Ok, let’s put this to an example. Right now it is March 3rd, 2011. So far this year I haven’t paid any estimated taxes for the 2011 tax year because the first payment isn’t due until April 15th. How much will I pay on April 15th? Well, I have to guess how much money I will make this year, take roughly 25% of that amount and divide it by 4. That is how much you should pay each quarter. This is only a rough guess. You probably won’t owe that much since you have to calculate your deductions and whatnot. Save all of your receipts. As an artist you can write off a lot of things, like art supplies, health insurance, computers, software, art books, etc.
Now this is very important…get an accountant! The best advice I can give is to just hire an accountant. Figuring out taxes, deductions, paperwork, and all that is a lot of time and stress. Time that can be better spent working or taking a vacation. The price of an accountant is definitely worth it in my opinion. They can also help you figure out a more accurate amount for your estimated taxes.
Oh, and you have to pay estimated taxes for federal AND state, don’t forget. Not to mention if you sell products, like prints or DVDs, you are required by law to have a seller’s permit in your state and also a business license in the city you live in. Every state and city is different, so be sure to check.
Back to School, or Not
This is another topic that everyone asks me about. Do I need to go to art school to become a professional artist? The short answer is no, hell no. I’m sure all of my teachers are shaking their heads right now, but it is the truth. Basically what it boils down to is do you want to experience going to an art college or would you rather just stay at home? Everyone is different in what they want to experience or achieve and everyone learns differently.
As for myself, I graduated with a BFA in traditional illustration from the Academy of Art University in San Francisco back in 2004. I had a great time there and I learned a lot. Did I need to go there? Absolutely not. Did I want to? Yes. You have to ask yourself, do you want to experience the college life? Things like living in dorm rooms, meeting and hanging out with people that have similar interests, going to class and being pushed to be a better artist by your fellow peers, meeting and learning from industry professionals, attending figure drawing workshops, making industry contacts, the list goes on and on.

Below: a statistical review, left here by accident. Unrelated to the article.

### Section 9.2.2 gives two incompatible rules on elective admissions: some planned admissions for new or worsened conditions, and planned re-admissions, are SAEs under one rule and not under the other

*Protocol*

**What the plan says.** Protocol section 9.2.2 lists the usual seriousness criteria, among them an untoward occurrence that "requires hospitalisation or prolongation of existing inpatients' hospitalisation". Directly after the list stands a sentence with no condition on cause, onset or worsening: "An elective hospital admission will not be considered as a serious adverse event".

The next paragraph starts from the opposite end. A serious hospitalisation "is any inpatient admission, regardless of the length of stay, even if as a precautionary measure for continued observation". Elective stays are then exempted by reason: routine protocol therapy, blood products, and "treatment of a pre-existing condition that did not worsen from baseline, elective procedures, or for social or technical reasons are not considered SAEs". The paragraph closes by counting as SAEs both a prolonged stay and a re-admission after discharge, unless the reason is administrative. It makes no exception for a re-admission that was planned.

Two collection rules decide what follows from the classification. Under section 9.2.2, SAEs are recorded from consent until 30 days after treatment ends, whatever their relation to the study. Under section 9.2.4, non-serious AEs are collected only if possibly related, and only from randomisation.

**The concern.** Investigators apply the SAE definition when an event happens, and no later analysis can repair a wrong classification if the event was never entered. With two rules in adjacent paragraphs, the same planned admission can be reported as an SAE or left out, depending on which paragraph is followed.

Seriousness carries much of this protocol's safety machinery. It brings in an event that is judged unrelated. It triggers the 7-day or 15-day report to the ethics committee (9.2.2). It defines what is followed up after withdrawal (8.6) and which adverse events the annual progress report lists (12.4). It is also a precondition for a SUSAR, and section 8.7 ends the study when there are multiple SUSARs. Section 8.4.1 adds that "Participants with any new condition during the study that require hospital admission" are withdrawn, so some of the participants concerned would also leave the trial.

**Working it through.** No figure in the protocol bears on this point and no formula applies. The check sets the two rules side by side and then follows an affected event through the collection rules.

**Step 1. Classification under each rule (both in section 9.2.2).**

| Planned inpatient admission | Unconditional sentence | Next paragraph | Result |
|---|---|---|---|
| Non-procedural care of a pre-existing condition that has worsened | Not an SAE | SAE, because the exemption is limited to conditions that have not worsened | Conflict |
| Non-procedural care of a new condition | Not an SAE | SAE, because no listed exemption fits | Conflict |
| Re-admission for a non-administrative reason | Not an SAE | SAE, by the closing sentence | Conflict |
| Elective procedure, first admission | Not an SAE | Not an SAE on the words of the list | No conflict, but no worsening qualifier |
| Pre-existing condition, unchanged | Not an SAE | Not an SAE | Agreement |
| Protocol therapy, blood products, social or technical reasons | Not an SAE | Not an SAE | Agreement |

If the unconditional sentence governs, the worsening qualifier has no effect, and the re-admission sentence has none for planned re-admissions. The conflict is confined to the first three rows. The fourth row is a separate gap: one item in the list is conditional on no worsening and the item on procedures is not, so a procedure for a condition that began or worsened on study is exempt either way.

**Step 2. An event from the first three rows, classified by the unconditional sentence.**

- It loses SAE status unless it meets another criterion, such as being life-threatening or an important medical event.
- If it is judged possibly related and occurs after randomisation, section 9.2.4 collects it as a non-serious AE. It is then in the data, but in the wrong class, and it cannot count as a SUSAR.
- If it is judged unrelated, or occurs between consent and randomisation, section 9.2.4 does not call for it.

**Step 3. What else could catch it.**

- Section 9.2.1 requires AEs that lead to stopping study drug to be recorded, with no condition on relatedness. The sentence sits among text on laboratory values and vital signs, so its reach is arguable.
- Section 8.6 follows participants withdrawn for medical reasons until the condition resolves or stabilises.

The downside, of course, are school loans. Art schools can be very expensive and it is very common to go $100k in debt. Do you want to spend the next 20 years paying that off? Some people think it is worth it while others think it is a waste. Again, it is up to the individual.
I will say this, you will never be asked for your diploma or even where you went to school. Clients are only interested in your ability, not where you came from. I’ve worked with almost 20 different clients, and none of them ever asked me about or required that I have a degree.
I also know tons of industry professionals that are either self taught or they dropped out of school. With the internet at our fingertips we have the ability to learn anything and everything. The amount of reference material, online tutorials, online classes, and just plain information in general is staggering. You can go to an art forum or social networking site and talk to legends like Brom or Todd Lockwood.